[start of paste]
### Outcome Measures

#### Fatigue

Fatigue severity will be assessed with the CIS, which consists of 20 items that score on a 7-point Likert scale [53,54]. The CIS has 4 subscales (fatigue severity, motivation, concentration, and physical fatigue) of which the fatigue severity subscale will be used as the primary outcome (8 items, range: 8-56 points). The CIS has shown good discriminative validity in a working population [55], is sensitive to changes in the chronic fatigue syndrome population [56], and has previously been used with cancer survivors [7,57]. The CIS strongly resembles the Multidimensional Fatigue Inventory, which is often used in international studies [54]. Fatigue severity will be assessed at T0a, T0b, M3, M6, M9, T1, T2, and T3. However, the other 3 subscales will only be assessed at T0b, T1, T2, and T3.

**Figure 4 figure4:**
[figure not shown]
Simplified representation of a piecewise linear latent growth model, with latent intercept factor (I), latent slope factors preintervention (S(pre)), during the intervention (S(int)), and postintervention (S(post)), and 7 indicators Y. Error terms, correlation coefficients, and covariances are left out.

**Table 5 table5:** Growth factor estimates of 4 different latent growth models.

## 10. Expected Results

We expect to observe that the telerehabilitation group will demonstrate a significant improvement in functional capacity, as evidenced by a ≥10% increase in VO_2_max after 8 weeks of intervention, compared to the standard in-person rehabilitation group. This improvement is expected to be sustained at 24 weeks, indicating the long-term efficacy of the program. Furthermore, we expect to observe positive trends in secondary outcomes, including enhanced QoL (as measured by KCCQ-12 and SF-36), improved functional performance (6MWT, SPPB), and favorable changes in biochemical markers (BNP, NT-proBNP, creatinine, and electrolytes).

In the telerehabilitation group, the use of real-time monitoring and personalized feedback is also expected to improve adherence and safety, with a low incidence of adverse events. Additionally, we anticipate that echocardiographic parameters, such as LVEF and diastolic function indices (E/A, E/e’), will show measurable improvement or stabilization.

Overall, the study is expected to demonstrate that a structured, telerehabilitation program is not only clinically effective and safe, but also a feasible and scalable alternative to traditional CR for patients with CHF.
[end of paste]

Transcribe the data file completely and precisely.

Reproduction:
### Outcome Measures

#### Fatigue

Fatigue severity will be assessed with the CIS, which consists of 20 items that score on a 7-point Likert scale [53,54]. The CIS has 4 subscales (fatigue severity, motivation, concentration, and physical fatigue) of which the fatigue severity subscale will be used as the primary outcome (8 items, range: 8-56 points). The CIS has shown good discriminative validity in a working population [55], is sensitive to changes in the chronic fatigue syndrome population [56], and has previously been used with cancer survivors [7,57]. The CIS strongly resembles the Multidimensional Fatigue Inventory, which is often used in international studies [54]. Fatigue severity will be assessed at T0a, T0b, M3, M6, M9, T1, T2, and T3. However, the other 3 subscales will only be assessed at T0b, T1, T2, and T3.

**Figure 4 figure4:**
[figure not shown]
Simplified representation of a piecewise linear latent growth model, with latent intercept factor (I), latent slope factors preintervention (S(pre)), during the intervention (S(int)), and postintervention (S(post)), and 7 indicators Y. Error terms, correlation coefficients, and covariances are left out.

**Table 5 table5:** Growth factor estimates of 4 different latent growth models.

## 10. Expected Results

We expect to observe that the telerehabilitation group will demonstrate a significant improvement in functional capacity, as evidenced by a ≥10% increase in VO_2_max after 8 weeks of intervention, compared to the standard in-person rehabilitation group. This improvement is expected to be sustained at 24 weeks, indicating the long-term efficacy of the program. Furthermore, we expect to observe positive trends in secondary outcomes, including enhanced QoL (as measured by KCCQ-12 and SF-36), improved functional performance (6MWT, SPPB), and favorable changes in biochemical markers (BNP, NT-proBNP, creatinine, and electrolytes).

In the telerehabilitation group, the use of real-time monitoring and personalized feedback is also expected to improve adherence and safety, with a low incidence of adverse events. Additionally, we anticipate that echocardiographic parameters, such as LVEF and diastolic function indices (E/A, E/e’), will show measurable improvement or stabilization.

Overall, the study is expected to demonstrate that a structured, telerehabilitation program is not only clinically effective and safe, but also a feasible and scalable alternative to traditional CR for patients with CHF.